Therefore, being able to continue to leverage this Java community and ensure that our own communities and customers can do so too, has been one of the important reasons behind what we’ve been doing with Quarkus and what you'll hear about soon. As we also pointed out when we kicked off xPaaS, we also want to take advantage of as much of our own community efforts as possible because things such as WildFly, Hibernate, Apache ActiveMQ, Apache Camel, Infinispan, Narayana, Drools, jBPM, Eclipse Vert.x and many others are mature, category leaders which we believe are still relevant in the cloud space. We’d prefer to enable our communities and customers to be able to continue to rely on them rather than having to start from scratch.
OK so what is Quarkus and how does any of what I’ve said (The Context above) related to it? Well broadly speaking Quarkus work falls into two categories:
- Leveraging OpenJDK leadership and cloud improvements, as well as the Graal and Substrate projects, it provides a way to develop Kubernetes native Java applications and microservices. As you will see from other articles, our new website, or even the quickstarts, this covers a range of things. For example, in a Kubernetes environment the Linux container images are immutable, so dynamically modifying the running application, as is possible with approaches similar to those used within the WildFly microcontainer, is typically not necessary. Furthermore, despite the fact that Write Once Run Anywhere is important for Java developers off the cloud, it’s less important when running in Kubernetes where Linux dominates. If you consider some of these constraints as possible advantages when you are targeting the cloud, heavily optimising your Java application at build-time, including potentially compiling Java to a native executable, offer some possibilities for improvement in the cloud compared to traditional Java. For example, if you can compare compiled Java with its bytecode cousin, the memory utilisation can be significantly less and the boot time can likewise be considerably quicker. And if you, as a developer, need to make changes to your application then you do so in the way all Kubernetes developers do today ... create a new container image and deploy it, as simple and quickly as that.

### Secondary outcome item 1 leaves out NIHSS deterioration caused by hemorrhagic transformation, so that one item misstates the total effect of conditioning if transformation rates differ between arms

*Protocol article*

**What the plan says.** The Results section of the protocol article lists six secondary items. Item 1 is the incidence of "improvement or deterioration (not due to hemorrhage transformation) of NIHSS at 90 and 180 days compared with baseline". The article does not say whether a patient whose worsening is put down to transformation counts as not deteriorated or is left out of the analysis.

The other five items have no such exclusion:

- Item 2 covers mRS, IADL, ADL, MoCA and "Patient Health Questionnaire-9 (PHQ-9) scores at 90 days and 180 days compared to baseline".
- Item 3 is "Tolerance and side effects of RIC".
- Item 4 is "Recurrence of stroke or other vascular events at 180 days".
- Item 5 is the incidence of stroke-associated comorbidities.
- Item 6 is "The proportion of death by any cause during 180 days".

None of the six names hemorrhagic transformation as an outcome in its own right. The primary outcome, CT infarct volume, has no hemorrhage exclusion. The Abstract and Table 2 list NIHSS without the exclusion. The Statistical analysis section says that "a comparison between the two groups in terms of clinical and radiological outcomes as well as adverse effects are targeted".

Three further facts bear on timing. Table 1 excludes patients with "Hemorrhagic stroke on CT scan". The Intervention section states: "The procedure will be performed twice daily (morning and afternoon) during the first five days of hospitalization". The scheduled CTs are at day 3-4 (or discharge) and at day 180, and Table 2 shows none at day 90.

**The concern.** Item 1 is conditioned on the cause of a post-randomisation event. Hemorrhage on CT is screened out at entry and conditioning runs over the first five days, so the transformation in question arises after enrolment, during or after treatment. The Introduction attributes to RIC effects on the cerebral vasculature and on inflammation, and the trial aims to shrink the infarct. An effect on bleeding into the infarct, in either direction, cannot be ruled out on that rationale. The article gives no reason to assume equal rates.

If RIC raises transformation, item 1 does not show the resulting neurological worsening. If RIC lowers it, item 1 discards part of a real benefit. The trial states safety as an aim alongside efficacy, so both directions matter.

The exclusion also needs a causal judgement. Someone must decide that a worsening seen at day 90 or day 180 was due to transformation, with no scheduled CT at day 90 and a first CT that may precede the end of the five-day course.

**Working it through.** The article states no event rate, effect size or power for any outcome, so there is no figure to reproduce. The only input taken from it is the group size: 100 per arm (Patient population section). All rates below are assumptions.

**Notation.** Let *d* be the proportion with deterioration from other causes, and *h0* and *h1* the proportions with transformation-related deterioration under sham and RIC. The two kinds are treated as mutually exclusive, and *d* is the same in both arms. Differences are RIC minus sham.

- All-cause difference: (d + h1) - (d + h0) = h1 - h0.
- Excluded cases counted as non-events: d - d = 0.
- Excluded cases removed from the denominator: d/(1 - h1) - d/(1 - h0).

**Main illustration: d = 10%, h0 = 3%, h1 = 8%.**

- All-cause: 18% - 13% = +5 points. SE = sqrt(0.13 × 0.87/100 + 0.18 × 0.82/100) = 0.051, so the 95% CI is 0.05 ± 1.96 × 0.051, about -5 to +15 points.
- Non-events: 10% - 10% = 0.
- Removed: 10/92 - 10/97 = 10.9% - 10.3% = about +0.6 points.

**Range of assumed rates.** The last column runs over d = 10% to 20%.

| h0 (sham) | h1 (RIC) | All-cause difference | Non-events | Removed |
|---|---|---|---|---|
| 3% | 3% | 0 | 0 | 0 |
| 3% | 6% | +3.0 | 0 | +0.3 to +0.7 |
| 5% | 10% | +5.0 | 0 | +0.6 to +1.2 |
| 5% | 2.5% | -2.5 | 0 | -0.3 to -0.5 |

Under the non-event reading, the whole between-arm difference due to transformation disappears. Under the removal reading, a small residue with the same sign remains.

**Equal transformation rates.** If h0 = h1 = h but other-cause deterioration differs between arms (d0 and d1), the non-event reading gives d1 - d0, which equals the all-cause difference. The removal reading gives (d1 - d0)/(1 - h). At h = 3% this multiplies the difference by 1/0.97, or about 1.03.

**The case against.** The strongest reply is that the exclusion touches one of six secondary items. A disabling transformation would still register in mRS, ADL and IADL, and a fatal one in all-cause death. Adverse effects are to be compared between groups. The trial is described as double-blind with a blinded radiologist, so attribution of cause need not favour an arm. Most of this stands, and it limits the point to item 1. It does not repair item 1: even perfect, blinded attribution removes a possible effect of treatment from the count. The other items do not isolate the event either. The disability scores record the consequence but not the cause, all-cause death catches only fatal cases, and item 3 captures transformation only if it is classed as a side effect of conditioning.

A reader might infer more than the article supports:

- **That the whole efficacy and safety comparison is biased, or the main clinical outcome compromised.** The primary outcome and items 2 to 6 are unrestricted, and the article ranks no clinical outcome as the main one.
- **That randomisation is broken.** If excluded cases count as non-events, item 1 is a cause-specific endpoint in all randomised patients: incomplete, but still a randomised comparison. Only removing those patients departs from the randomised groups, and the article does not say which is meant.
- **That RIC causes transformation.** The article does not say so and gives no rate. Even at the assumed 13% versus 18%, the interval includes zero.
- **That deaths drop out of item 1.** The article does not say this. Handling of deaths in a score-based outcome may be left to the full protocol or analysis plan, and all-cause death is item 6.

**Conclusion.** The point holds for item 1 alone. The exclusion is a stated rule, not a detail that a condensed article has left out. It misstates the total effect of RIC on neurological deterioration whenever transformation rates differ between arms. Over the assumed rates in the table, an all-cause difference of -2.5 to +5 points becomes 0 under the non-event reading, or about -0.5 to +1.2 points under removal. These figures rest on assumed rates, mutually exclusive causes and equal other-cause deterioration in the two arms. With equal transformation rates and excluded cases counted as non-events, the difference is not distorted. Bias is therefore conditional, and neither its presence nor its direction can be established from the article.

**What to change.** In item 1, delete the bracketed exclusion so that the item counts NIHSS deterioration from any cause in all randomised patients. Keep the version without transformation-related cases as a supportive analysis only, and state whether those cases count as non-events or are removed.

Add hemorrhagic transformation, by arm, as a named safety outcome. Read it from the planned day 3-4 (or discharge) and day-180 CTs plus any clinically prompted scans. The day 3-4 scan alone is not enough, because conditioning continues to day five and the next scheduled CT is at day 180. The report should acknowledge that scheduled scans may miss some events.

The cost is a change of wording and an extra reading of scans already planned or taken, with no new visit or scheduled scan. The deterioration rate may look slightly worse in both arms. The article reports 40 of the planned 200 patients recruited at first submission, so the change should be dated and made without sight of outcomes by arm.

- Faster, smaller and more Kube-native Java based upon existing implementations is all well and good but we simply couldn’t stop there. Building on the work we’d been doing around xPaaS, as well as new cloud work such as Strimzi and OpenShift Cloud Functions, the team all agreed that we needed to define a prescriptive Kubernetes native environment. We want to build on and hopefully influence industry standards such as Eclipse MicroProfile and Eclipse Jakarta EE. We’re taking an opinionated view on things such as Knative (for our serverless work), asychronous reactive/event-driven microservices (yes, Eclipse Vert.x has a huge role to play) and generally anything that we feel makes Kubernetes-native Java development better for public, private and hybrid cloud.
I’ve only touched the surface of the work the team embarked upon last year. I hope to write some more about this over the coming months and maybe do some presentations with the developers. Come to Summit 2019 and hear from us first hand (check the agenda and search for Protean). Many of our products and projects either already are making the Quarkus journey or plan to join soon. I’ll be continuing to support this upstream and in our products as a key effort for Red Hat. I’m even hoping to be able to get back to contributing some more transactions related work when I get some spare time - the little I managed to do back when we kicked off the work was enjoyable.